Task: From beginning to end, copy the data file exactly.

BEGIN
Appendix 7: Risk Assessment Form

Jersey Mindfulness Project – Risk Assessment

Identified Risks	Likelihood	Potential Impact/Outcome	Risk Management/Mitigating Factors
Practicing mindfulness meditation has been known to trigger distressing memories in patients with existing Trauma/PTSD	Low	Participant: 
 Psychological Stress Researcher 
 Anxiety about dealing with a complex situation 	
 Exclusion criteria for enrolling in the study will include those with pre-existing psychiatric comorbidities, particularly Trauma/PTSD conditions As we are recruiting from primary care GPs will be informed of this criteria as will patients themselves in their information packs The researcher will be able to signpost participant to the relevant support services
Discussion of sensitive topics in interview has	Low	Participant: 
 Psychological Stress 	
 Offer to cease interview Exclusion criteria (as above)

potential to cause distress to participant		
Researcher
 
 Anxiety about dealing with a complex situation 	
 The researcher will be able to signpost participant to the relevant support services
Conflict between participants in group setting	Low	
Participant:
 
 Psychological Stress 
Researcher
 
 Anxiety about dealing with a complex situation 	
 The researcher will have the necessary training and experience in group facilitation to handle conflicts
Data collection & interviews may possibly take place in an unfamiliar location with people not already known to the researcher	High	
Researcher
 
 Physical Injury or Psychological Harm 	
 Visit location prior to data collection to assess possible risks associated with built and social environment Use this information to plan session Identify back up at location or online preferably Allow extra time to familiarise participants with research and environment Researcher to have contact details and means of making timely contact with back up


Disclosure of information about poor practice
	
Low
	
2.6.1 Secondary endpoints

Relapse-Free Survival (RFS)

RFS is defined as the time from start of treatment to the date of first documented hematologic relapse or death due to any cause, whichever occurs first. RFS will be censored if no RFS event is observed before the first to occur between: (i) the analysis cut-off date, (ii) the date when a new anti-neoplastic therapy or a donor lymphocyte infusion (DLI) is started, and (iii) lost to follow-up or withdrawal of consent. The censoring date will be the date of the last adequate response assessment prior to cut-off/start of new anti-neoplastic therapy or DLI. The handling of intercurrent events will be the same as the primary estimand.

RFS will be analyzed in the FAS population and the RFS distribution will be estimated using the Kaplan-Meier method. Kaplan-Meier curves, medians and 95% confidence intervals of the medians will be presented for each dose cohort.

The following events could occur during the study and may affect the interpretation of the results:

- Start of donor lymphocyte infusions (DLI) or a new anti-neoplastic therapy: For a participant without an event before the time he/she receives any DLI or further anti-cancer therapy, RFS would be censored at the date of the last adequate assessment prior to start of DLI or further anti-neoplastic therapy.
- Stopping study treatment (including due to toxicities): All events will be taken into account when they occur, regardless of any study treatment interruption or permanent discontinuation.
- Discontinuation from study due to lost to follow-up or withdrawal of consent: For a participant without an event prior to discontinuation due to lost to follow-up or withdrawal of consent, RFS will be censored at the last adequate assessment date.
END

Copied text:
Appendix 7: Risk Assessment Form

Jersey Mindfulness Project – Risk Assessment

Identified Risks	Likelihood	Potential Impact/Outcome	Risk Management/Mitigating Factors
Practicing mindfulness meditation has been known to trigger distressing memories in patients with existing Trauma/PTSD	Low	Participant: 
 Psychological Stress Researcher 
 Anxiety about dealing with a complex situation 	
 Exclusion criteria for enrolling in the study will include those with pre-existing psychiatric comorbidities, particularly Trauma/PTSD conditions As we are recruiting from primary care GPs will be informed of this criteria as will patients themselves in their information packs The researcher will be able to signpost participant to the relevant support services
Discussion of sensitive topics in interview has	Low	Participant: 
 Psychological Stress 	
 Offer to cease interview Exclusion criteria (as above)

potential to cause distress to participant		
Researcher
 
 Anxiety about dealing with a complex situation 	
 The researcher will be able to signpost participant to the relevant support services
Conflict between participants in group setting	Low	
Participant:
 
 Psychological Stress 
Researcher
 
 Anxiety about dealing with a complex situation 	
 The researcher will have the necessary training and experience in group facilitation to handle conflicts
Data collection & interviews may possibly take place in an unfamiliar location with people not already known to the researcher	High	
Researcher
 
 Physical Injury or Psychological Harm 	
 Visit location prior to data collection to assess possible risks associated with built and social environment Use this information to plan session Identify back up at location or online preferably Allow extra time to familiarise participants with research and environment Researcher to have contact details and means of making timely contact with back up


Disclosure of information about poor practice
	
Low
	
2.6.1 Secondary endpoints

Relapse-Free Survival (RFS)

RFS is defined as the time from start of treatment to the date of first documented hematologic relapse or death due to any cause, whichever occurs first. RFS will be censored if no RFS event is observed before the first to occur between: (i) the analysis cut-off date, (ii) the date when a new anti-neoplastic therapy or a donor lymphocyte infusion (DLI) is started, and (iii) lost to follow-up or withdrawal of consent. The censoring date will be the date of the last adequate response assessment prior to cut-off/start of new anti-neoplastic therapy or DLI. The handling of intercurrent events will be the same as the primary estimand.

RFS will be analyzed in the FAS population and the RFS distribution will be estimated using the Kaplan-Meier method. Kaplan-Meier curves, medians and 95% confidence intervals of the medians will be presented for each dose cohort.

The following events could occur during the study and may affect the interpretation of the results:

- Start of donor lymphocyte infusions (DLI) or a new anti-neoplastic therapy: For a participant without an event before the time he/she receives any DLI or further anti-cancer therapy, RFS would be censored at the date of the last adequate assessment prior to start of DLI or further anti-neoplastic therapy.
- Stopping study treatment (including due to toxicities): All events will be taken into account when they occur, regardless of any study treatment interruption or permanent discontinuation.
- Discontinuation from study due to lost to follow-up or withdrawal of consent: For a participant without an event prior to discontinuation due to lost to follow-up or withdrawal of consent, RFS will be censored at the last adequate assessment date.